Vascular damage may accompany radiation therapy to the pelvis and prostate in the treatment of prostatic cancer. In this situation, both the blood vessels and the nerves to the penis may be affected. Radiation damage to the crura of the penis, which are quite susceptible to radiation damage, can induce ED. The radiation oncologist must take precautions to avoid treating this area. Data indicate that 50% of men undergoing radiation therapy lose erectile function within 5 years after completing therapy. Fortunately, some of these men tend to respond to one of the PDE-5 inhibitors.

Prostatic surgery for benign prostatic hyperplasia has been documented to be associated with ED in 10-20% of men. This is thought to be related to nerve damage from cautery. Newer procedures such as microwave, laser, or radiofrequency ablation have rarely been associated with ED.

Radical prostatectomy for the treatment of prostate cancer poses a significant risk of ED. A number of factors are associated with the chance of preserving erectile function. If both nerves that course on the lateral edges of the prostate can be saved, the chance of maintaining erectile function is reasonable. This depends on the age of the patient. Men younger than 60 years have a 75-80% chance of preserving potency, but men older than 70 years have only a 10-15% chance. Sural nerve grafts are used by some surgeons. Following surgery, one of the PDE-5 inhibitors, such as sildenafil, vardenafil, or tadalafil, is frequently used to assist in the recovery of erectile function.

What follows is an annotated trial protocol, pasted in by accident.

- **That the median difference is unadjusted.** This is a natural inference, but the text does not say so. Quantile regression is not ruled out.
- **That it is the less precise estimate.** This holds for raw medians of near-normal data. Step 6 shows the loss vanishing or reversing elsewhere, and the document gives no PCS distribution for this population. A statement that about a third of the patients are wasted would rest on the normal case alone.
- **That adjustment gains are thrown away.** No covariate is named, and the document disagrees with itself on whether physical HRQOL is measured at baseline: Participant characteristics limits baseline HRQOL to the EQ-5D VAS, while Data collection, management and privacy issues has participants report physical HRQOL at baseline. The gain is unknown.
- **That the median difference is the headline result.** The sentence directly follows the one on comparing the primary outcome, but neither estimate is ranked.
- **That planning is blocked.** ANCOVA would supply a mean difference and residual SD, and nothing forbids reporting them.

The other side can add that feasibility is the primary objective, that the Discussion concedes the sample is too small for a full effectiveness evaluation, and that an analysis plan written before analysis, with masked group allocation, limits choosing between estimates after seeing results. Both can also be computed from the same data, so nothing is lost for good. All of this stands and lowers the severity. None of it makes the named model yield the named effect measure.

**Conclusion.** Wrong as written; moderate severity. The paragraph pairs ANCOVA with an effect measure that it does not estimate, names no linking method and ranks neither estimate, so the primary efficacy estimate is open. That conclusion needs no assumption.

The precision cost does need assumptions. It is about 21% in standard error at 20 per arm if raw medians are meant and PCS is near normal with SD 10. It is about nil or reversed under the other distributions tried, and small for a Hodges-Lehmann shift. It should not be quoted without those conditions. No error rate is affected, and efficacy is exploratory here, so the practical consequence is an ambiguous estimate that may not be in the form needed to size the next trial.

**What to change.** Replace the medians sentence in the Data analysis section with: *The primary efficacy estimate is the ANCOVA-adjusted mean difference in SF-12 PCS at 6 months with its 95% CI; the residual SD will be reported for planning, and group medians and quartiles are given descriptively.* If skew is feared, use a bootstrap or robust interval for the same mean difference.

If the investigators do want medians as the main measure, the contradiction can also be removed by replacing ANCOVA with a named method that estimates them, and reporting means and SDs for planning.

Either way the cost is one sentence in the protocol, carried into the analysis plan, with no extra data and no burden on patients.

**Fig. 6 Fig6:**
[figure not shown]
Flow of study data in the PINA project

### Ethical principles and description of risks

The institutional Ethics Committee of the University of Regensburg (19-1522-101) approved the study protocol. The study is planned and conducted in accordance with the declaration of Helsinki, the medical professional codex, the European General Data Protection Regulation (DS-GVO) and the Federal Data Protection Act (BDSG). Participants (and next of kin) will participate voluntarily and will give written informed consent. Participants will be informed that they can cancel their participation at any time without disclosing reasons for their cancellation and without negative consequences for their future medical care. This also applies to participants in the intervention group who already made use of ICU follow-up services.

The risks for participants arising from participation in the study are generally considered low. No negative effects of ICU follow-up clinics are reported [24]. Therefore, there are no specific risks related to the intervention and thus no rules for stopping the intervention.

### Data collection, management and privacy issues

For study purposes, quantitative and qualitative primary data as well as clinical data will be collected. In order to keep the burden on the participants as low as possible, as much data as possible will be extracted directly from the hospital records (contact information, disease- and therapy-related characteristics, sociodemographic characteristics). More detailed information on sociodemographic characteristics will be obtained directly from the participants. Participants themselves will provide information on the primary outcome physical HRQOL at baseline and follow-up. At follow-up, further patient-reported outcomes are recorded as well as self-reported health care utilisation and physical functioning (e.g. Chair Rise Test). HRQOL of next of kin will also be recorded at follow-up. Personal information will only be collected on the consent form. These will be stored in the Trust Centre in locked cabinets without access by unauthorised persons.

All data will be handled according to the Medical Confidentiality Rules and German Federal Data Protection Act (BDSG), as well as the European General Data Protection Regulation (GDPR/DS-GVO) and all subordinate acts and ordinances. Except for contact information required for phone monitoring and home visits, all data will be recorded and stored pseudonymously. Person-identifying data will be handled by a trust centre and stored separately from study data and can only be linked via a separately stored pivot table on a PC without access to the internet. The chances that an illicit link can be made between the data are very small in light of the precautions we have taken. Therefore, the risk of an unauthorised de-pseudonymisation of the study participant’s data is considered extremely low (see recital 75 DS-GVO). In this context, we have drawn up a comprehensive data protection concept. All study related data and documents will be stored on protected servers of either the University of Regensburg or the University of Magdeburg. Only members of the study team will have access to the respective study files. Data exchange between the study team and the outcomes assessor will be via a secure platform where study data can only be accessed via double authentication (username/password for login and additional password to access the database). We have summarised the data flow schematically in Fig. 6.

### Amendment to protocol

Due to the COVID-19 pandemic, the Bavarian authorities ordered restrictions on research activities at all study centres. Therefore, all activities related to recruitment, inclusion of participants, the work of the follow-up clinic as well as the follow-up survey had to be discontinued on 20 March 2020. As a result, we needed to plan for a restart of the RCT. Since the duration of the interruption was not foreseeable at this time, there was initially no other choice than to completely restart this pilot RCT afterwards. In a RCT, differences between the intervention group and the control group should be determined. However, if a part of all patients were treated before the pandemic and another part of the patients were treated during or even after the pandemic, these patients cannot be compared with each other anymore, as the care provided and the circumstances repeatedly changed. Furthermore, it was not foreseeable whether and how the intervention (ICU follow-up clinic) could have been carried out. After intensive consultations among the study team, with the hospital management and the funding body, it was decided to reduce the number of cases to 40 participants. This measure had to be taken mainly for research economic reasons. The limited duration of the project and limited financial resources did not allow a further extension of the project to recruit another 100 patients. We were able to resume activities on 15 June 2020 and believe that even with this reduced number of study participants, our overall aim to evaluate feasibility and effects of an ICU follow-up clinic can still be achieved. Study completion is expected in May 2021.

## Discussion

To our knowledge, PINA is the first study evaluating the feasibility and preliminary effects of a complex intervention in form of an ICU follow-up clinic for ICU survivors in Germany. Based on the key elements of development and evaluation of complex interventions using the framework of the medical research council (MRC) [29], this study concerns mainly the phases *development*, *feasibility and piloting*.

Trauma to the pelvic blood vessels and nerves is another potential etiologic factor in the development of ED. Bicycle riding for long periods has been implicated as an etiologic factor by causing vascular and nerve injury. Some of the newer bicycle seats have been designed to diminish pressure on the perineum.

Diseases associated with ED are summarized as follows:

  • Vascular diseases associated with erectile dysfunction
  • Epilepsy

  • Stroke

  • Multiple sclerosis

  • Guillain-Barre syndrome

  • Alzheimer disease

  • Trauma
  • Respiratory disease associated with erectile dysfunction
  • Endocrine conditions associated with erectile dysfunction
  • Penile conditions associated with erectile dysfunction
  • Psychiatric conditions associated with erectile dysfunction
  • Nutritional states associated with erectile dysfunction

    • Malnutrition

    • Zinc deficiency
  • Hematologic diseases associated with erectile dysfunction

    • Sickle cell anemia

    • Leukemias
  • Surgical procedures associated with erectile dysfunction
  • Procedures on the brain and spinal cord

  • Retroperitoneal or pelvic lymph node dissection

  • Aortoiliac or aortofemoral bypass

  • Abdominal perineal resection

  • Surgical removal of the prostate for cancer

  • Surgical treatment of the prostate for benign disease

  • Proctocolectomy

  • Radical prostatectomy

  • Transurethral resection of the prostate

  • Cryosurgery of the prostate

  • Cystectomy

Medications associated with erectile dysfunction: